Bipolar no more?

The new DSM 5, the bible for psychiatric disorders, intends to do away with a bipolar diagnosis for many children and teens.  A new diagnostic category, temper dysregulation disorder (TDD) is being proposed and would include symptoms of bipolar disorder.  The new diagnosis of TDD (does this really denote a serious medical condition?) will surprise and dismay many parents.  Families usually struggle for years with their child’s unpredictable behavior, intense moods and volcanic temper tantrums while strangers, friends and family assume that what is wrong is inadequate parenting.   A bipolar diagnosis has helped many parents get treatment, school services and a recognition that what they are dealing with at home is serious stuff indeed.

The DSM is many things to many people.  Mental health clinicians rely on it to help form an accurate diagnosis.  Insurers use it to authorize payment for medically necessary treatment.  Schools often cite diagnoses in the student’s education plan.  Even juvenile courts use it to better understand the behaviors that might bring a youth into court. 

The DSM 5 Child and Adolescent Disorders Workgroup has listed several reasons for the recommended change.  The rise in prescribing psychotropic medications for children is one.  The group also cites a study that “found a 40-fold increase between 1994 and 2003 in the number of outpatient pediatric psychiatry visits associated with the diagnosis of BD [bipolar disorder].”   Yet, a 2007 study found that youth released from the hospital with a primary diagnosis of bipolar amounted to less than one in a thousand.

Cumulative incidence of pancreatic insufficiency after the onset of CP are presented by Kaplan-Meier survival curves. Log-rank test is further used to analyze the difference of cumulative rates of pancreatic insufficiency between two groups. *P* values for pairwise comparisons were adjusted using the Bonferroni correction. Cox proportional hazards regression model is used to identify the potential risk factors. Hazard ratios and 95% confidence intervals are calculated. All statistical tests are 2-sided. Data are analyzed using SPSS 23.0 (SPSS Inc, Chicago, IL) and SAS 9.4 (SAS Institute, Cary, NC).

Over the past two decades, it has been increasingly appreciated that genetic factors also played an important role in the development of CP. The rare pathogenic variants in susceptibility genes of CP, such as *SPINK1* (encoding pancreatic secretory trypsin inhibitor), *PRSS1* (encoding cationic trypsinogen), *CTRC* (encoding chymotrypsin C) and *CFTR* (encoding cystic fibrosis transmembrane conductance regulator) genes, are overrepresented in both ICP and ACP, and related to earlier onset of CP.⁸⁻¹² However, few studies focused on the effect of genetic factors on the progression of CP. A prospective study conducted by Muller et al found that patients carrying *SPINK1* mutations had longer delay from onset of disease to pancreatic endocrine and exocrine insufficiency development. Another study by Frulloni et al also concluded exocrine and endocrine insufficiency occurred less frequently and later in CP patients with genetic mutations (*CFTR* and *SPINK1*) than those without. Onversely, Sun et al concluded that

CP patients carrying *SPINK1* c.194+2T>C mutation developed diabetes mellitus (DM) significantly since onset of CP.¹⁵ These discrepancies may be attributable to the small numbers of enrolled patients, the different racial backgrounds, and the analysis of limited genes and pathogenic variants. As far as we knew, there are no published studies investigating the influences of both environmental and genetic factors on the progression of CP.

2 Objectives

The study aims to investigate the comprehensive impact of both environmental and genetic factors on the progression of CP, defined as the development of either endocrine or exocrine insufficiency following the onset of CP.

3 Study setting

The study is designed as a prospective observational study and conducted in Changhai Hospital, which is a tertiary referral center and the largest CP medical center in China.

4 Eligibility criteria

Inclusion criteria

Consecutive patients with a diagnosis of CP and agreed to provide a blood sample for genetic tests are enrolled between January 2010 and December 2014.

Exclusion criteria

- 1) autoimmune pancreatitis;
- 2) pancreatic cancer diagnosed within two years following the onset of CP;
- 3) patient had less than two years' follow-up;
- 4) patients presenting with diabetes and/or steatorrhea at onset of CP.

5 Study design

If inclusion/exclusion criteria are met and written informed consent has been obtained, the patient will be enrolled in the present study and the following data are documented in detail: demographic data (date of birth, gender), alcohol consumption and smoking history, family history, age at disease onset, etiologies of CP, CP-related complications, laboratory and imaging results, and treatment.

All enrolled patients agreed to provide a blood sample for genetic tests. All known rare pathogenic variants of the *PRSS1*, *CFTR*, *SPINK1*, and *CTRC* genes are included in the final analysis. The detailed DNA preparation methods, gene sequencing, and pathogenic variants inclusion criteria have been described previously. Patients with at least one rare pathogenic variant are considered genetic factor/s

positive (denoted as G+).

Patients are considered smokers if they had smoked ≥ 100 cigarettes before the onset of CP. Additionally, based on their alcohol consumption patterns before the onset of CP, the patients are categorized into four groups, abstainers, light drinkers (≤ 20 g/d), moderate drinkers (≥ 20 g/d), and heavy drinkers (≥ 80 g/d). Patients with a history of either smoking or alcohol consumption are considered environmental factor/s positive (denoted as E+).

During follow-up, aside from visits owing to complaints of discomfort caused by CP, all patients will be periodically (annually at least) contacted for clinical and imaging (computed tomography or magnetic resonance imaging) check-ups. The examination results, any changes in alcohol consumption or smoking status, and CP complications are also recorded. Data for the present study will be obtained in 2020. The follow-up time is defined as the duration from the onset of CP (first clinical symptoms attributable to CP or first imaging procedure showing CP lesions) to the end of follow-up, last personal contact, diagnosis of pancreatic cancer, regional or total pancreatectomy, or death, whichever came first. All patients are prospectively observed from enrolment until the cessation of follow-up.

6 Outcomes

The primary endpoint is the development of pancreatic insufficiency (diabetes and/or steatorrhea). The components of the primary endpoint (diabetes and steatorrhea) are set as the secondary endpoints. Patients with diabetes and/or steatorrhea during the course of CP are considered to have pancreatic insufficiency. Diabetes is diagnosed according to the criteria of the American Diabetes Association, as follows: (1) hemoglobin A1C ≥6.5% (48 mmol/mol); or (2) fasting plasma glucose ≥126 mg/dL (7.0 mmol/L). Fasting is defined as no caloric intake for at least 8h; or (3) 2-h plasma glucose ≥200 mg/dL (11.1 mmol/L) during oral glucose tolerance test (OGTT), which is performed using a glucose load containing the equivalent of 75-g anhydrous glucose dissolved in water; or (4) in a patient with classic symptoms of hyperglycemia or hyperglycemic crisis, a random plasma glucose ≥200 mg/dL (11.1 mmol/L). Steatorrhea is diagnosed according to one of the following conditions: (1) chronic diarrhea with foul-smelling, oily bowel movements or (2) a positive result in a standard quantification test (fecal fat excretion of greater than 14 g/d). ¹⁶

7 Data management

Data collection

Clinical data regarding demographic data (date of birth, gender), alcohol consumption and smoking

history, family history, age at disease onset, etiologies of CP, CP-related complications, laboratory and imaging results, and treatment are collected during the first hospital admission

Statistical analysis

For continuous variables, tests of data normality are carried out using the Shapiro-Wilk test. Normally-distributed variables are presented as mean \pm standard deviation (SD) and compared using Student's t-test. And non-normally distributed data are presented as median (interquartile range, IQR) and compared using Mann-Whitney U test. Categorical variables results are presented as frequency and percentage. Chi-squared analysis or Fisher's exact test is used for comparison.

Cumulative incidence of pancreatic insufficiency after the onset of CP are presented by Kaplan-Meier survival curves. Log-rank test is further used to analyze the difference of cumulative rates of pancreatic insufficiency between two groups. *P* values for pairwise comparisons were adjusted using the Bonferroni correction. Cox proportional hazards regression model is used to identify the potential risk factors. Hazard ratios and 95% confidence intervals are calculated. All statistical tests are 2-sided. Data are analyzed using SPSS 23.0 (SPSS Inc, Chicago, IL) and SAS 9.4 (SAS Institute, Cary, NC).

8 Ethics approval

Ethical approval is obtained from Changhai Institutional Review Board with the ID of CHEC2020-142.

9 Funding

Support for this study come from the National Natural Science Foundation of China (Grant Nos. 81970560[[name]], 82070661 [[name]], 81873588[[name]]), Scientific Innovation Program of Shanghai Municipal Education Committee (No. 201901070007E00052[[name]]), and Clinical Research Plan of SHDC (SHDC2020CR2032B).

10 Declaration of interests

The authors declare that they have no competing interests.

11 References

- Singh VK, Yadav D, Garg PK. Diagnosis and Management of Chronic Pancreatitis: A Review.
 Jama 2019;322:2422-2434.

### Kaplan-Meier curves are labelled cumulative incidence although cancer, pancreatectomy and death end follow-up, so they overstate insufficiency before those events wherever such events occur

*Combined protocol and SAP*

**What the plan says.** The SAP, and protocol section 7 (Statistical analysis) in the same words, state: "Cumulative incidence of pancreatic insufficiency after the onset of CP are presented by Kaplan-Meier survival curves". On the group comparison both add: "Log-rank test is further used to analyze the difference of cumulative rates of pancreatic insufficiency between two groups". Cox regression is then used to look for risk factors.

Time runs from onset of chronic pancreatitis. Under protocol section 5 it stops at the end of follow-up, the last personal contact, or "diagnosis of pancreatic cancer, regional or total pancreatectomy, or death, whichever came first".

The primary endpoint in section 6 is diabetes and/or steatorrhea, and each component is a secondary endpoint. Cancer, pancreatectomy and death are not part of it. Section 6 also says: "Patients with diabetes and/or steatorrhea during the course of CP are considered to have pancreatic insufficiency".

But in 1994, practically no children were diagnosed with bipolar disorder, so any increase from “almost nothing” would be startling.  In the early 90s, I was running support groups where parents would share stories with each other about their child’s moods (from rage to extreme silliness to wanting to die), the nightmares that came almost every night, the rigid food preferences and risky behaviors.  Most parents worked, had little support and felt overwhelmed by the impact on their family.  Parents were told their children had ADHD, anti-social personalities, were oppositional or had conduct disorder.  Somehow these diagnoses didn’t capture the gravity or complexity of the situation.

The DSM is not a coding system set up for the convenience of the insurance industry or to create a shorthand for schools. Yet, a child must often be labeled “something” in order to get services.  We all give lip service to measuring the “functioning” of a child but that still doesn’t open doors or get services paid for.  The reality is that parents often have to fight for services.  We may decry the need for labels and powerful diagnoses, but at this point in time it’s what we have.  Those diagnoses have to increase access for children as well as describe their symptoms.

Most of the children and youth who now have a bipolar disorder diagnosis require medication, therapy, special education strategies and a loving, dedicated parent who is willing to do battle to obtain the needed treatments and services in order to improve things.  It’s a diagnosis that does not imply that “bad” parenting is the cause, which allows parents to be partners in creating and carrying out a treatment plan, just as they would if this were any other medical illness.   It also does not imply the child is to blame, which is often equally important.

Any new diagnosis proposed by the DSM 5 needs to send a clear signal to insurers, schools and the general public that bipolar in children is very real and very serious.  Parents already know this.  There is still time for comments at  www.dsm5.org until April 20, 2010. 

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Yes, there’s been a gap between the last post and this one.  I got a house ready to be sold, sold it and am getting ready to move.  It certainly devoured a lot of my time.  But I have been thinking about children’s mental health a great deal and the posts will keep on coming!

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3 Responses to Bipolar no more?

  1. Dave Stevens says:

    Here is a related post.

    Childhood Bipolar Disorder is not Bipolar?